Radiation, firestorms and global famine: the apocalyptic consequences of a nuclear war

The Hiroshima bomb (AFP)

Two days ago, the Russian Foreign Minister, Sergey Lavrovwarned that if the conflict with Ukraine escalates and triggers a third world war, this could include the use of nuclear weapons and be destructive.

The consequences of a nuclear war could be devastating for humanity and for planet Earth. That is why reducing the risk of such a war ever being fought must be the number one priority of the entire world.

“The shock wave and heat created by the detonation of a single nuclear weapon can kill millions of people immediately. But even greater is the devastation that would follow a nuclear war.” writes Max Roser, founder and director of Our World in Datathe global data measurement organization that reports to the University of Oxford.

The first reason for this is radioactive fallout: “Radioactive dust from detonating bombs rises into the atmosphere and spreads over large areas of the world from where it falls and causes lethal levels of radiation.”

“The second reason is less well known. But now it is believed that this consequence, the ‘nuclear winter’ and the world famine that would follow, is the most serious consequence of nuclear warRose explains.

As described based on scientific research, cities that are attacked by nuclear missiles burn with such intensity that they create their own wind system, a firestorm: hot air above the burning city rises and is replaced by air rushing in from all directions. Hurricane-force winds fan the flames and create immense heat.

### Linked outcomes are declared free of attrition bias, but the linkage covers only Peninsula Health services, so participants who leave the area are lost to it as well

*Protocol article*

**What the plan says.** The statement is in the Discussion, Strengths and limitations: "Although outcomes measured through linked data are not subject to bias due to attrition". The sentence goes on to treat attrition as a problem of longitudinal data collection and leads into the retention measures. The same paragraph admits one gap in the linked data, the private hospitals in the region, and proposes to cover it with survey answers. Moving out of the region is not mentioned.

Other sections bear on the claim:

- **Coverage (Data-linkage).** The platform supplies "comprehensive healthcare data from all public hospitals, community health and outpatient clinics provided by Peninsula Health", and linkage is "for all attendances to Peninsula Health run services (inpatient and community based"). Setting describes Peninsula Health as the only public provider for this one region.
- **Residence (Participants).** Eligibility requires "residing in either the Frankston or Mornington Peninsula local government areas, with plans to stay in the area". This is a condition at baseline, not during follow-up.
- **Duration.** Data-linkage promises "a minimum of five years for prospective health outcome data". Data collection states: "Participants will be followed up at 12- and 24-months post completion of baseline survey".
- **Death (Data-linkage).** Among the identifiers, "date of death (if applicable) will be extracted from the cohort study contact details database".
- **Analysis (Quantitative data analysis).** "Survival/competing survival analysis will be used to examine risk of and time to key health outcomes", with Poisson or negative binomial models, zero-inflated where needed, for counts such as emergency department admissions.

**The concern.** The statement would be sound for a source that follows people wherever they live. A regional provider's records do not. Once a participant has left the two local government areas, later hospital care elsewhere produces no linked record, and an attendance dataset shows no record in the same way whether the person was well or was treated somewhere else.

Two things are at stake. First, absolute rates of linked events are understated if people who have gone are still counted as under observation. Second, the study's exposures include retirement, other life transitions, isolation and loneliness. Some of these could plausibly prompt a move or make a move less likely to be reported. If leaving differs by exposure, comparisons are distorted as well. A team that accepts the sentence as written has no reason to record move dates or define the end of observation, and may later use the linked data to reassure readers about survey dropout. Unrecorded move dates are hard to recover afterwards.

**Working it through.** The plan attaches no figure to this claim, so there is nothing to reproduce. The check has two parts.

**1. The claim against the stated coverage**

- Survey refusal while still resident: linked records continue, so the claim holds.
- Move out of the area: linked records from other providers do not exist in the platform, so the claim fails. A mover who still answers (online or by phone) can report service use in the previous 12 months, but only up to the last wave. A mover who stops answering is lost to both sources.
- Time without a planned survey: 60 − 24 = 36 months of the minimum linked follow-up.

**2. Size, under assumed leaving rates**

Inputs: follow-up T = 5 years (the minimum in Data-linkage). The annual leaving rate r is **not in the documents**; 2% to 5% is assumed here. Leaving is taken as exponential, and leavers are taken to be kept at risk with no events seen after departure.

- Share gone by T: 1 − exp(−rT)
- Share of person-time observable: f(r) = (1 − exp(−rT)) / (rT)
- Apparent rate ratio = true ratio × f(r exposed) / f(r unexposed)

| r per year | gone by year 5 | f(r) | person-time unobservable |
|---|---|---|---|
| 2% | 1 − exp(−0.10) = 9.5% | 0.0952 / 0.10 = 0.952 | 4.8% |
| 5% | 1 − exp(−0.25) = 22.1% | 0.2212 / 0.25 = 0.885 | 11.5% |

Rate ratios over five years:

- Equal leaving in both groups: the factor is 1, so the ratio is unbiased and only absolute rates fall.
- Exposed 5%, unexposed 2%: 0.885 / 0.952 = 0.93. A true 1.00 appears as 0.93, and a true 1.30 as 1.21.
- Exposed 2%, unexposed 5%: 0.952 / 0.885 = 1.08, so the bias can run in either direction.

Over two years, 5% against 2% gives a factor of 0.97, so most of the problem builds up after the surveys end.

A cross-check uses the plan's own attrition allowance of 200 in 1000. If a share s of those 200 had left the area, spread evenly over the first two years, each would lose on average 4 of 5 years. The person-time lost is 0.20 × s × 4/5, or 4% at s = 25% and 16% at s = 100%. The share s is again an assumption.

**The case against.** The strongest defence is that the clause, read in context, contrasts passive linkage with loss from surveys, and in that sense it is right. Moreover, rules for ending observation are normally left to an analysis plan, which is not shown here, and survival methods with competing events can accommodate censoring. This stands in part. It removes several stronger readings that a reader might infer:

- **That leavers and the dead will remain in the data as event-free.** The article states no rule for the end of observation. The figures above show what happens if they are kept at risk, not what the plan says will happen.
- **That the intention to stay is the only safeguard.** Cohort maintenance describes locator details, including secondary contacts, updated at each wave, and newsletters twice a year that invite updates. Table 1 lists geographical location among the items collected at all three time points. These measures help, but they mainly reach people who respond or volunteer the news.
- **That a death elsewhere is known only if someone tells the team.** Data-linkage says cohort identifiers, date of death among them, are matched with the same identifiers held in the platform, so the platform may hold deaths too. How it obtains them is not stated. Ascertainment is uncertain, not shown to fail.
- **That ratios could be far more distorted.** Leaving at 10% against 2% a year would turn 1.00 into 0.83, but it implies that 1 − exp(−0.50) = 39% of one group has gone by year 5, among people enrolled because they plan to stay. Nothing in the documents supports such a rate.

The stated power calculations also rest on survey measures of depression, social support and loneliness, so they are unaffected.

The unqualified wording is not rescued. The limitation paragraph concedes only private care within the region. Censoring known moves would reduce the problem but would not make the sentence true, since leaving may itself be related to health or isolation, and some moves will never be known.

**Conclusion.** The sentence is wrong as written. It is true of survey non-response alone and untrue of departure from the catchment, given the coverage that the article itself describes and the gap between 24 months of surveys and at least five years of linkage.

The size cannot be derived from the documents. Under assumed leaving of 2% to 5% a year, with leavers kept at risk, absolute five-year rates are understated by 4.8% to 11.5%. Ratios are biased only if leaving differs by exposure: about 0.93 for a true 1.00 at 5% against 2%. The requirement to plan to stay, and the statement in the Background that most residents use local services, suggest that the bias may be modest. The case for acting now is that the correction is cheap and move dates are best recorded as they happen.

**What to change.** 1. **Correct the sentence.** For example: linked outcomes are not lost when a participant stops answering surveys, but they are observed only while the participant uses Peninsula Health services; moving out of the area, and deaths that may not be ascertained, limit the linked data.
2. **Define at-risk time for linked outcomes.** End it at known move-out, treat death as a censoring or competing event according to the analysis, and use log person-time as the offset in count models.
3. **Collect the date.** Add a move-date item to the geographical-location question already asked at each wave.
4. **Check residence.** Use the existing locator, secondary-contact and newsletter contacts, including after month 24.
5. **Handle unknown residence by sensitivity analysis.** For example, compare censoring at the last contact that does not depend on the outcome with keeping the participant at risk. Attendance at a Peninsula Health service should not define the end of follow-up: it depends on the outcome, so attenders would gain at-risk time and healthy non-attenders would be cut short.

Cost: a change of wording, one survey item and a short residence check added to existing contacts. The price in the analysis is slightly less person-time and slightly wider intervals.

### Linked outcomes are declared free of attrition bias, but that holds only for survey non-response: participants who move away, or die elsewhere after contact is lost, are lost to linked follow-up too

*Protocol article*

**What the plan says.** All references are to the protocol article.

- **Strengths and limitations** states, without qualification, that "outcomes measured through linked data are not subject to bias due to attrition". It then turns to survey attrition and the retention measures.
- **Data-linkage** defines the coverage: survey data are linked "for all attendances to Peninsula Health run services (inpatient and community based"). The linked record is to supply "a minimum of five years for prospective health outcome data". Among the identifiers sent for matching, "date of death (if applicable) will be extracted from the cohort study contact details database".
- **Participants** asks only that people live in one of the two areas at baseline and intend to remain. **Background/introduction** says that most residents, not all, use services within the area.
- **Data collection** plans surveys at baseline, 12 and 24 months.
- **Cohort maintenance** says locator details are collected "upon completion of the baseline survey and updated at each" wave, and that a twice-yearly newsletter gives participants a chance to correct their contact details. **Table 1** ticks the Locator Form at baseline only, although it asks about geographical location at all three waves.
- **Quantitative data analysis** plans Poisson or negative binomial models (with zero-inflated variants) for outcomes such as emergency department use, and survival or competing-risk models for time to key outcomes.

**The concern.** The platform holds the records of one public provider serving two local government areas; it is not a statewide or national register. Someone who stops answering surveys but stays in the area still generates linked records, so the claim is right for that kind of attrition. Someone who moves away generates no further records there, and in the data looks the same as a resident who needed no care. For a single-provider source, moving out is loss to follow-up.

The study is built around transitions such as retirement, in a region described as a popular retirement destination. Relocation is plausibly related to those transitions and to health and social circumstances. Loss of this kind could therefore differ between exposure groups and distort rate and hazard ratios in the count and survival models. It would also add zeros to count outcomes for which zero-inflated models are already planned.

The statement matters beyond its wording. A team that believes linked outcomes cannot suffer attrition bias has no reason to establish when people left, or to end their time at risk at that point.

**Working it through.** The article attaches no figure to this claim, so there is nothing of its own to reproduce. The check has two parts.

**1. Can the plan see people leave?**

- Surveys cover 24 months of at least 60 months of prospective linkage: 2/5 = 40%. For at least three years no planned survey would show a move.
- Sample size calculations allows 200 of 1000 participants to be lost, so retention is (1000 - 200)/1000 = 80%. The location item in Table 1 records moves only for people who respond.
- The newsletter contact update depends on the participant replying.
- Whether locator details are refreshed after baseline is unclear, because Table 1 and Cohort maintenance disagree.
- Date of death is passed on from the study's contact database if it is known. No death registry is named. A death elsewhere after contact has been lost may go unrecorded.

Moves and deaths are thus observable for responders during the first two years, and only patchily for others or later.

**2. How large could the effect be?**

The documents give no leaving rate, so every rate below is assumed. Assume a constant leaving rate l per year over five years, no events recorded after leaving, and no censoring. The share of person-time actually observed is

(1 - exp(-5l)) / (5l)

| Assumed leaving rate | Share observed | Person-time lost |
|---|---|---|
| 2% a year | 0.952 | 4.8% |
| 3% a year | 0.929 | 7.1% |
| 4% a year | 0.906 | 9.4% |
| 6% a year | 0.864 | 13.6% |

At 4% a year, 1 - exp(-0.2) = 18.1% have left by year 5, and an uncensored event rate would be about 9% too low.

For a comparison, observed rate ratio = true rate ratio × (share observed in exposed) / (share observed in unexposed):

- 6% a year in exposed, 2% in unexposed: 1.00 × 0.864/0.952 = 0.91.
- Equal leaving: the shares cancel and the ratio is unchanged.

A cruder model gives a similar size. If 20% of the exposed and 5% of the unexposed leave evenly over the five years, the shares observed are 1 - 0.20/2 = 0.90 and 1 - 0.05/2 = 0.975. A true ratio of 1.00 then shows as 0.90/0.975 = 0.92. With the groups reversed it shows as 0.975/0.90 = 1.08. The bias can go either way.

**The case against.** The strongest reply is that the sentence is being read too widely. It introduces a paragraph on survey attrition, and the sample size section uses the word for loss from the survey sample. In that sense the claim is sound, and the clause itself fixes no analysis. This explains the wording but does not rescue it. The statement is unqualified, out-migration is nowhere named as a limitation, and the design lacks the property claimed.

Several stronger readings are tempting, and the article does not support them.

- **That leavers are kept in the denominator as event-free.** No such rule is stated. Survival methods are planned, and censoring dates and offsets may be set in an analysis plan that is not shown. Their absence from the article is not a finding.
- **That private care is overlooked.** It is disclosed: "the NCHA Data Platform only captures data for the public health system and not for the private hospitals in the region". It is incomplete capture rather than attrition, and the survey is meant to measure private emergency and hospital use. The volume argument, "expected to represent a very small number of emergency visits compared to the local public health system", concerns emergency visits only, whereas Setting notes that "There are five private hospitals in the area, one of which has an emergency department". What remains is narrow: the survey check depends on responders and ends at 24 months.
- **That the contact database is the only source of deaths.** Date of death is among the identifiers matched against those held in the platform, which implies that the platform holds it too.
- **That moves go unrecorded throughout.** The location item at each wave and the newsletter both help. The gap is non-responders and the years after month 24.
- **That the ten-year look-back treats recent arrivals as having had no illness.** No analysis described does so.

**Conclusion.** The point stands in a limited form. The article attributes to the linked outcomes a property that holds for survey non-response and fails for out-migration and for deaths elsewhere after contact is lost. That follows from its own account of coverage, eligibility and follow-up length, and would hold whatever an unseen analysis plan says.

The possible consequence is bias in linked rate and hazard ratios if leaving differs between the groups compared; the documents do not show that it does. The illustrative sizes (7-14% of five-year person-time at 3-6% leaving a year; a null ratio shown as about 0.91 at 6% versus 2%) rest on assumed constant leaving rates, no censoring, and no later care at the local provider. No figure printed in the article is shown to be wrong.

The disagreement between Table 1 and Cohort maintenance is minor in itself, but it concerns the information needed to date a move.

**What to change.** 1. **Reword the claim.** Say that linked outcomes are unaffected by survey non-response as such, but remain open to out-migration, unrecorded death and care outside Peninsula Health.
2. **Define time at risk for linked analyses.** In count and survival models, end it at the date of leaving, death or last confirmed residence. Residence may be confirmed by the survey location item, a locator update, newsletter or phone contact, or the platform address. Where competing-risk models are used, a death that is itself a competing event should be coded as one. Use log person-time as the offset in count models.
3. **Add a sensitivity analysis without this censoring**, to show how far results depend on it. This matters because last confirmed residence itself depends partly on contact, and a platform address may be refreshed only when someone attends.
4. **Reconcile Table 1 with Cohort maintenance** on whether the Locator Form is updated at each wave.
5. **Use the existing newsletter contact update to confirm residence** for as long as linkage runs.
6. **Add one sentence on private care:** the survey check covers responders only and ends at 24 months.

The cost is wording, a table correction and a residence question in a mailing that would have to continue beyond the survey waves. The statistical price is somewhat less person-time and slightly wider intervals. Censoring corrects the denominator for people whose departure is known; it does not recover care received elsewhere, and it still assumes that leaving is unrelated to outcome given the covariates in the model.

“From this firestorm, large plumes of smoke and soot rise above the burning cities and travel into the stratosphere. There it spreads all over the planet and blocks sunlight. At that high altitude, high above the clouds, it can’t rain, which means it will stay there for years, darkening the sky and thus drying and cooling the planet.”

Estimated Stockpiles of Nuclear Warheads, 1945 to 2022. Stocks include warheads assigned to military forces, but exclude warheads awaiting decommissioning

The nuclear winter that would follow a full-scale nuclear war is expected to lead to temperature drops of 20 or even 30 degrees Celsius (60 to 86 °F) in many of the world’s agricultural regions, including much of Eurasia and North America. Nuclear winter would cause a ‘nuclear famine’. World food production would fail and billions of people would starve.

These consequences mean that the destruction caused by nuclear weapons is not limited to the battlefield. It would not only harm the attacked country. Nuclear war would devastate all countries, including the attacker.

“The possibility of global devastation is what makes the prospect of nuclear war so terrifying. And it is also why nuclear weapons are so unattractive for warfare. A weapon that can lead to self-destruction is not a weapon that can be used strategically.” Rosen says.

The Cold War has been over for years and nuclear stockpiles have been greatly reduced. The world has learned that nuclear weaponry is not the one-way street it was once believed to be. But there are still almost ten thousand nuclear weapons distributed among at least nine countries on our planet. “Each of these weapons can cause enormous destruction; many are much larger than the ones the US dropped on Hiroshima and Nagasaki”, warns the leader of Our World in Data.

“A nuclear war could very well be humanity’s last war.”

That is why there is what is called “balance of terror”; is the idea that all the political leaders involved are so afraid of nuclear war that they never launch a nuclear attack.